Save settings to the current user’s ~/.pydistutils.cfg (POSIX) or \$HOME/pydistutils.cfg (Windows) file. You can’t combine this option with -g or -f.

--filename=FILENAME, -f FILENAME

Save settings to the specified configuration file to use. You can’t combine this option with -g or -u. Note that if you specify a non-standard filename, the distutils and setuptools will not use the file’s contents. This option is mainly included for use in testing.

These options are used by other setuptools commands that modify configuration files, such as the alias and setopt commands.

### setopt - Set a distutils or setuptools option in a config file#

This command is mainly for use by scripts, but it can also be used as a quick and dirty way to change a distutils configuration option without having to remember what file the options are in and then open an editor.

Example 1. Set the default C compiler to mingw32 (using long option names):

setup.py setopt --command=build --option=compiler --set-value=mingw32


Example 2. Remove any setting for the distutils default package installation directory (short option names):

setup.py setopt -c install -o install_lib -r


Options for the setopt command:

--command=COMMAND, -c COMMAND

Command to set the option for. This option is required.

--option=OPTION, -o OPTION

The name of the option to set. This option is required.

--set-value=VALUE, -s VALUE

The value to set the option to. Not needed if -r or --remove is set.

--remove, -r

Remove (unset) the option, instead of setting it.

In addition to the above options, you may use any of the configuration file options (listed under the saveopts command, above) to determine which distutils configuration file the option will be added to (or removed from).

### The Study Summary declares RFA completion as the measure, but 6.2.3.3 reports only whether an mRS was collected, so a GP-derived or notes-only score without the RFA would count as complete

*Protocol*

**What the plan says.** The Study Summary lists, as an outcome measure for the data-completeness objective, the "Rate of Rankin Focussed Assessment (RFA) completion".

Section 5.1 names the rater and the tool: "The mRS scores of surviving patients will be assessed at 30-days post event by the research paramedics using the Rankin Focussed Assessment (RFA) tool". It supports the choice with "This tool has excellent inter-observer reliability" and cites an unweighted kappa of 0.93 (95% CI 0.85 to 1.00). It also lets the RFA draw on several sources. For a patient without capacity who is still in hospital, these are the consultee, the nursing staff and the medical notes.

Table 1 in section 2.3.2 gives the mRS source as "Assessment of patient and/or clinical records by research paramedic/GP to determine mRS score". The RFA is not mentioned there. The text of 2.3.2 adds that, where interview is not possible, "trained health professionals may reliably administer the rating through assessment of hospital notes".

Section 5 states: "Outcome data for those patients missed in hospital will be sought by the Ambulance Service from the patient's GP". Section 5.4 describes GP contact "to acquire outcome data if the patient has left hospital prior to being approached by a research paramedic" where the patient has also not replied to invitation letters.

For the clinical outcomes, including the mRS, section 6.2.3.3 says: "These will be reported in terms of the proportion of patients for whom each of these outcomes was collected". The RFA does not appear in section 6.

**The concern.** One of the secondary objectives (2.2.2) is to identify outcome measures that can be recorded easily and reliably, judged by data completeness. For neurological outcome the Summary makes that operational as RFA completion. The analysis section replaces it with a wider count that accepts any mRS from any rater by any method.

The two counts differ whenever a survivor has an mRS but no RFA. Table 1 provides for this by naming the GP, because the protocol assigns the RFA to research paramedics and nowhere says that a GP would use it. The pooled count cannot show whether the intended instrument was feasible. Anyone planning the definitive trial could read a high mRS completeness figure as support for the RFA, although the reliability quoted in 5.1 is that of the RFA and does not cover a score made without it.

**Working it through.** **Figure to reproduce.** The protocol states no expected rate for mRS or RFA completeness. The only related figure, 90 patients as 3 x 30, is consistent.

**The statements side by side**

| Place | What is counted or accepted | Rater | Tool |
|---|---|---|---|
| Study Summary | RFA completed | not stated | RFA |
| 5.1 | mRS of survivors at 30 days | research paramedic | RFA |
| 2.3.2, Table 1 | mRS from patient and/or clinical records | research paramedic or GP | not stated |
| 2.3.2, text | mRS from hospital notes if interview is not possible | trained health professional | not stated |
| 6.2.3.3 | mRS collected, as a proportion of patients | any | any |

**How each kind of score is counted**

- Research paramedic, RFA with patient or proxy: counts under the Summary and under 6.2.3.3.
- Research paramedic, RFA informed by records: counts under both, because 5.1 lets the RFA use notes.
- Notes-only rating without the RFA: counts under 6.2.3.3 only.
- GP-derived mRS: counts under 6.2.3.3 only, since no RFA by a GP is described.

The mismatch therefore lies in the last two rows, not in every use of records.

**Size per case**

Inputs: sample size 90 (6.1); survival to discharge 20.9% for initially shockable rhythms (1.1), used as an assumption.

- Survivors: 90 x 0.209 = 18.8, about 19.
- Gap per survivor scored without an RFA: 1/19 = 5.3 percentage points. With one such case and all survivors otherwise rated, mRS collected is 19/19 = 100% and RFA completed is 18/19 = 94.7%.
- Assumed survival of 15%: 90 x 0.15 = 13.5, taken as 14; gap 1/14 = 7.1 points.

### test - Build package and run a unittest suite#

Warning

test is deprecated and will be removed in a future version. Users looking for a generic test entry point independent of test runner are encouraged to use tox.

When doing test-driven development, or running automated builds that need testing before they are deployed for downloading or use, it’s often useful to be able to run a project’s unit tests without actually deploying the project anywhere, even using the develop command. The test command runs a project’s unit tests without actually deploying it, by temporarily putting the project’s source on sys.path, after first running build_ext -i and egg_info to ensure that any C extensions and project metadata are up-to-date.

To use this command, your project’s tests must be wrapped in a unittest test suite by either a function, a TestCase class or method, or a module or package containing TestCase classes. If the named suite is a module, and the module has an additional_tests() function, it is called and the result (which must be a unittest.TestSuite) is added to the tests to be run. If the named suite is a package, any submodules and subpackages are recursively added to the overall test suite. (Note: if your project specifies a test_loader, the rules for processing the chosen test_suite may differ; see the test_loader documentation for more details.)

Note that many test systems including doctest support wrapping their non-unittest tests in TestSuite objects. So, if you are using a test package that does not support this, we suggest you encourage its developers to implement test suite support, as this is a convenient and standard way to aggregate a collection of tests to be run under a common test harness.

By default, tests will be run in the “verbose” mode of the unittest package’s text test runner, but you can get the “quiet” mode (just dots) if you supply the -q or --quiet option, either as a global option to the setup script (e.g. setup.py -q test) or as an option for the test command itself (e.g. setup.py test -q). There is one other option available:

--test-suite=NAME, -s NAME

Specify the test suite (or module, class, or method) to be run (e.g. some_module.test_suite). The default for this option can be set by giving a test_suite argument to the setup() function, e.g.:

setup(
# ...
test_suite="my_package.tests.test_all"
)


If you did not set a test_suite in your setup() call, and do not provide a --test-suite option, an error will occur.

New in 41.5.0: Deprecated the test command.

### upload - Upload source and/or egg distributions to PyPI#

The upload command was deprecated in version 40.0 and removed in version 42.0. Use twine instead.

For more information on the current best practices in uploading your packages to PyPI, see the Python Packaging User Guide’s “Packaging Python Projects” tutorial specifically the section on uploading the distribution archives.